Aah summer. A good word that conjures up much good stuff, like holidays, Christmas and fun summer festivals. We take a look at a collection of fun photography taken at a recent festival, with some rather happy, insanely creative people.
The winelands already has its fair share of summer festivals, with tribes of tranceheads and rockers tripping and moshing in deep valleys on distant farms, but Littlegig has brought something quite different to the mix. It ticks all the boxes for partying, art and music, but adds a heavy emphasis on the taste buds. Rejecting the normal festival approach of treating food as an after-thought, Littlegig organisers put as much effort into their lineup of chefs as they do their bands and DJs. If grub is important to you, it’s a game-changer as far as festivals go.
In keeping with the festival’s forest setting, Chef Chris Erasmus of Foliage restaurant (listed in the World’s 50 Best Restaurants) was one of three chefs serving festival goers. An expert forager based in the celebrated foodie enclave of Franschhoek, Erasmus produced dishes that spoke of the land, fields and sea – like wild caught langoustine, lime and ginger koeksisters with charred corn and burnt cucumber salad. His dessert option was buchu and wild dagga (marijuana) marshmallows with honeycomb, charcoal beetroot and hazelnut rocks.
Lilley the baker, served up a Caprese Focaccia with local Buffalo Ridge mozzarella, marinated beef tomatoes and fresh basil, as well as a whey brine pastrami and a spicy tropical piccalilli sourdough sandwich.
Completing the trilogy of opening acts was the BBQ expert, PJ Vadas of The Hoghouse Barbeque who made smoked pork belly buns with hoisin pineapple kimchi and then an aged beef sirloin with ale pickled onions and watercress and sesame soy dressing.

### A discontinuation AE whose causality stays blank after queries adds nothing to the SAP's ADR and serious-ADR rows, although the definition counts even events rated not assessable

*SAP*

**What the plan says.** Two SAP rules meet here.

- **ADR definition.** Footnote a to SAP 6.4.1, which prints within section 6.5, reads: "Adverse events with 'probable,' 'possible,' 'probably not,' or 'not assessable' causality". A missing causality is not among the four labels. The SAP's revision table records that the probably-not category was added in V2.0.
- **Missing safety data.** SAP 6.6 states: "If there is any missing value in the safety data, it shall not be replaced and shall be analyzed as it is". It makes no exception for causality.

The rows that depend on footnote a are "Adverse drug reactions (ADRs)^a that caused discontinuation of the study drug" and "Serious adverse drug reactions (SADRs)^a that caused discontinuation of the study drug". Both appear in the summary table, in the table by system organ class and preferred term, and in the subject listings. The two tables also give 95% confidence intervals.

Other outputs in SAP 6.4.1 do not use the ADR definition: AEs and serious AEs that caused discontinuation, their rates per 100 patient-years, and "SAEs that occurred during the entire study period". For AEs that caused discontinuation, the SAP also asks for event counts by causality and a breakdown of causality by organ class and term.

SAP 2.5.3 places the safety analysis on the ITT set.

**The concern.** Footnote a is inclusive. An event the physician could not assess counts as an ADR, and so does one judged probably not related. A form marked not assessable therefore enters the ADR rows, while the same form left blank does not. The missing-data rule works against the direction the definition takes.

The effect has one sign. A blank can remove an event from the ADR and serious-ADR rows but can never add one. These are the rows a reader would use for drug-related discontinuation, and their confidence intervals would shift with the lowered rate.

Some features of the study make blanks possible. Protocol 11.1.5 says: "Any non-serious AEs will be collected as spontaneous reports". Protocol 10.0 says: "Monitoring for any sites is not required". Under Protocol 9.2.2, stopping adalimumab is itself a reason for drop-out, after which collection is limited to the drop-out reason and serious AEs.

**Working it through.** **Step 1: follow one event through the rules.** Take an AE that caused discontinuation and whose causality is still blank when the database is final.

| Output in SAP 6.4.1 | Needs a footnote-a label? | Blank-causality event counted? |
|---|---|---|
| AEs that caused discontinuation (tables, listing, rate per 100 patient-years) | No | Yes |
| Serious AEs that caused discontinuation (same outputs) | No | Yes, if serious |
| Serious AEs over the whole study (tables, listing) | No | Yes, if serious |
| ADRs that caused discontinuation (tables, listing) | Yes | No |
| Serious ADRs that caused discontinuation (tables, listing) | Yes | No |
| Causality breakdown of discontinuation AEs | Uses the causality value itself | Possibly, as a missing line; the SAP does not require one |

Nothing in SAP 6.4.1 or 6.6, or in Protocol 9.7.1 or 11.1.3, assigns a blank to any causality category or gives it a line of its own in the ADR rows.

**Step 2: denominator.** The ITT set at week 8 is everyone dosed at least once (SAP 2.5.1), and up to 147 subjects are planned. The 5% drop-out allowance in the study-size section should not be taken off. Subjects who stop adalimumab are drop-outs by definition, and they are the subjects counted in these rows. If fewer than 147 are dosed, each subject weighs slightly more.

Befitting a headline act, celebrated 25 year-old Danish chef prodigy Rasmus Munk flew in a day before the festival started. His brief was to make a 12-course dinner for 40 guests for the Saturday night at Littlegig, but he also threw in a couple of numbers for the rest of the festival-goers. For a man who trained at The Fat Duck and is used to serving 45 course meals to guests at his 15 seat restaurant Alchemist in Copenhagen, this was child’s play. His dishes included a lamb brain mousse and a photo-realistic leek and potato ash tray.
“We started using lamb brains at Alchemist about a year ago. Brains need to be used 24 hours after slaughter. We make a mousse, which is very similar to foie gras, but we make it with lemon thyme.”
Perhaps aiming to tap into the hedonism of festival-goers, Munk’s next dish, The Ash Tray, was inspired by his grandmother’s lung cancer. Served in an ash tray, it was made with different kinds of potatoes and caramelized leeks and dehydrated tomatoes cooked and designed to resemble a heaped pile of ash and glowing embers.
As unappealing as a dish to someone’s dead grandmother’s lung cancer sounds, it was the stand out dish of the festival. Dark, theatrical and challenging in appearance and concept yet undeniably delicious and layered, like any festival missed out on, there’s at least one of those “you had to be there” moments that cannot really be explained. This was it.
Words: Tudor Caradoc-Davis
Photography: Micky Hoyle